Alliance Defending Freedom (ADF) announced that three professors at Southern Illinois University Edwardsville (SIUE) will undergo a First Amendment training session – provided by ADF attorneys – for violating a former student’s civil and constitutional rights.
ADF, a non-profit legal organization working to protect life, free speech and religious liberty, said the settlement also means the school will pay a fine and must change its policies:
University officials also agreed to revise both their policies and student handbook to ensure students with varying political, religious, and ideological views are welcome in the art therapy program. In addition, university officials paid $80,000.
VICTORY: We successfully settled the case against SIUE officials for violating the #1A rights of former art therapy grad student Maggie DeJong.
As a result, 3 professors are required to attend an ADF attorney-led First Amendment training, along with program policy changes.
— Alliance Defending Freedom (@ADFLegal) July 27, 2023
As previously reported by the Daily Citizen, Maggie DeJong was a student at SIUE, earning a Master of Arts in Art Therapy Counseling in May 2022. While pursuing her graduate degree, she expressed her Christian and conservative beliefs on social media, in class and in discussions with other students.
Some students were offended by DeJong’s beliefs and actions. For example, she wore a “Back the Blue” hat in support of law enforcement officers. Her professor and some students were offended by this. They said she was racist for wearing the hat, and it made them feel “unsafe.”
In February of 2022, James Ball, SIUE’s Director for Equal Opportunity, Access, and Title IX Coordination sent DeJong “no contact” orders, forbidding her “from having ‘any contact’ or even ‘indirect communication’” with three other students in the program.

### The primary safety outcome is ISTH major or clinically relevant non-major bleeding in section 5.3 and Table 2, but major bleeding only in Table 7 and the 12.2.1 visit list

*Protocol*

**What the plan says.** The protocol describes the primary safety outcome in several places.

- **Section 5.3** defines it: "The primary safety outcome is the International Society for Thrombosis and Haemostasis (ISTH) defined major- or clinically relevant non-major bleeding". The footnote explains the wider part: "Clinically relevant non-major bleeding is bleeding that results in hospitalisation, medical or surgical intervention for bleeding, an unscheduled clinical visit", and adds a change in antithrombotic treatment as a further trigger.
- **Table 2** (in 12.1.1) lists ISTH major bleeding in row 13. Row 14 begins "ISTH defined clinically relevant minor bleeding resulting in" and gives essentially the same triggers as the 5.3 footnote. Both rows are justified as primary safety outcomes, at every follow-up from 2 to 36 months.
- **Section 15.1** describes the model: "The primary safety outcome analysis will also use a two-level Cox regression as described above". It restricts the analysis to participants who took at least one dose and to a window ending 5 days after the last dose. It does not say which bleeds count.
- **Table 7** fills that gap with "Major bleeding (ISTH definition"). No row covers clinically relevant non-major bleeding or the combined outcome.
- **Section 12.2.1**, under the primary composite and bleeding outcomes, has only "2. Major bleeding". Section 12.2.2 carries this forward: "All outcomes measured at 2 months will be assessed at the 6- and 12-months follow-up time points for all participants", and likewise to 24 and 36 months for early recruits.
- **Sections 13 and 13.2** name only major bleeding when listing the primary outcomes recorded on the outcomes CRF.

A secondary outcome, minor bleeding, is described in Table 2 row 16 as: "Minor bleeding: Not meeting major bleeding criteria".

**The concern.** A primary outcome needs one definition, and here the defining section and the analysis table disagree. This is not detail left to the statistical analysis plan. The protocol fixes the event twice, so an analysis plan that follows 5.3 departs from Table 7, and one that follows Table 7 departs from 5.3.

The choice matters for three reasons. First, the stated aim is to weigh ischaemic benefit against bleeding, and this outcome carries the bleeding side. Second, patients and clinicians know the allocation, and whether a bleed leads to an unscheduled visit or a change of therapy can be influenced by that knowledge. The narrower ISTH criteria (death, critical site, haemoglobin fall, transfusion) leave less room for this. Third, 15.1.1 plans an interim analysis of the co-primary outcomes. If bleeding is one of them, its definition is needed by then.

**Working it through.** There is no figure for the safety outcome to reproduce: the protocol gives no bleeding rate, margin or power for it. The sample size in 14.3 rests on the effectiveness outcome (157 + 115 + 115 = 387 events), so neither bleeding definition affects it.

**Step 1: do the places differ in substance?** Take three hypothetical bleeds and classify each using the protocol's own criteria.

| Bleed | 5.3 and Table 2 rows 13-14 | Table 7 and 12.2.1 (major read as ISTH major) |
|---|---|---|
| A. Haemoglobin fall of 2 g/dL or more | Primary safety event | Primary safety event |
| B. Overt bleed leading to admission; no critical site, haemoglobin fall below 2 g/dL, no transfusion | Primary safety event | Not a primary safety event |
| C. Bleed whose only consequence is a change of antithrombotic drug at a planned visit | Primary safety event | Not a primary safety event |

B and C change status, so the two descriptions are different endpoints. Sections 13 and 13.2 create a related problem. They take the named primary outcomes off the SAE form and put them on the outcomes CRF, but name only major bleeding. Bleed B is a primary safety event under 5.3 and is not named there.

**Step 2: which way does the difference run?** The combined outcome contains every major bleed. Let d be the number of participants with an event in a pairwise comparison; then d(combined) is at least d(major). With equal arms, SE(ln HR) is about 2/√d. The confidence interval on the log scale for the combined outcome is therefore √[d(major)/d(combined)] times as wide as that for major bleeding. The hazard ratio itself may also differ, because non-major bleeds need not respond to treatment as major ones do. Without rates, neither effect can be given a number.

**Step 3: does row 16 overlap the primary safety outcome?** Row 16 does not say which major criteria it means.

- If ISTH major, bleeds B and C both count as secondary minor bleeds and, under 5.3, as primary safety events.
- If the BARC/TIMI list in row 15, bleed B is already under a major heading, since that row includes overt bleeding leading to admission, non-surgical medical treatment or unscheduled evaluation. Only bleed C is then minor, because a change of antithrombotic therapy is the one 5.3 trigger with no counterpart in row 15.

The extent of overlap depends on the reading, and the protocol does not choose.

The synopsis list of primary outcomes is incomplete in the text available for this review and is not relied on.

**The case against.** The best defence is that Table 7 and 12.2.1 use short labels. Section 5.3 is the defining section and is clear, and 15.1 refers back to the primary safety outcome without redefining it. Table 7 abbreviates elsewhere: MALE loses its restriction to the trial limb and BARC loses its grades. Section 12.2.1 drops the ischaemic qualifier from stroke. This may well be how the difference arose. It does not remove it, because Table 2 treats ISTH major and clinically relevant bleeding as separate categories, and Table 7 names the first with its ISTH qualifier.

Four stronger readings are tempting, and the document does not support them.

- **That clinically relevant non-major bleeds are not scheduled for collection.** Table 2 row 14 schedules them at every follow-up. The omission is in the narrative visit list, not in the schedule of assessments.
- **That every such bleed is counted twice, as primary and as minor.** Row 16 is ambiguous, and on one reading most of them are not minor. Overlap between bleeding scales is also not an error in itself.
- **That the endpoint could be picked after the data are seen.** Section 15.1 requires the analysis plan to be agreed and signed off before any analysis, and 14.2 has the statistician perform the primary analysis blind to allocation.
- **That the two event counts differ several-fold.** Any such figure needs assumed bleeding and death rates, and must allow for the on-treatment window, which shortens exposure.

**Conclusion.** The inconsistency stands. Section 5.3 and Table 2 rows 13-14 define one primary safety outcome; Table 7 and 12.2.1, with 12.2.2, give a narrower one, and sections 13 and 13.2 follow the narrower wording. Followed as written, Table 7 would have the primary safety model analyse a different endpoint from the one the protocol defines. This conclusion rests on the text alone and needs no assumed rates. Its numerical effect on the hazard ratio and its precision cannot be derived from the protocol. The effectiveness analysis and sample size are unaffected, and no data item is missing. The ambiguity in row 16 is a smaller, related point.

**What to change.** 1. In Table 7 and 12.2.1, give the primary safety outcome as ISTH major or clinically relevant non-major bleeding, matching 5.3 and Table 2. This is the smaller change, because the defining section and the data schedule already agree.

Another email informed all the students in the Art Therapy program that “Ms. DeJong was under investigation and accused her of ‘misconduct’ and ‘oppressive acts.’”
In an interview with The Daily Citizen, ADF Senior Counsel and Director of the Center for Academic Freedom Tyson Langhofer said that Maggie has been singled out at times by her professors and fellow students for criticism of her Christian beliefs, even telling her that her beliefs are wrong, insensitive and contrary to the values of the program in which she is enrolled.
ADF filed a lawsuit against SIUE officials on her behalf, alleging that school officials violated her freedom of speech and engaged in viewpoint discrimination.
The complaint also said that school officials violated SIUE’s own policies and procedures – including a requirement “to ‘take all reasonable steps to ensure confidentiality’ during an investigation of a student for alleged misconduct.”
The suit said:
Because of Defendants’ actions, Ms. DeJong has suffered sleeplessness, anxiety, chest pains, feelings of sadness, loss of appetite, weight loss, lack of concentration, harm to her reputation, and future loss of employment and wages.
Public universities can’t punish students for expressing their political and religious viewpoints. Maggie, like every other student, is protected under the First Amendment to respectfully share her personal beliefs, and university officials were wrong to issue gag orders and silence her speech.
As a result of Maggie’s courage in filing suit, SIUE has agreed to take critical steps to comply with the law and the U.S. Constitution and move closer to accepting and embracing true diversity of thought and speech.
The Daily Citizen hopes that other universities, professors and students learn from this case about the importance of free speech and religious liberty. As ADF explains, “Universities cannot censor students because of their religious or political views,” and they “cannot ban students from speaking to fellow students or fully participating in their classes simply for expressing their views.”
Congratulations to Maggie DeJong for battling for free speech and winning this important victory.
The case is DeJong v. Pembrook.
Related articles and resources:
Photo from Shutterstock.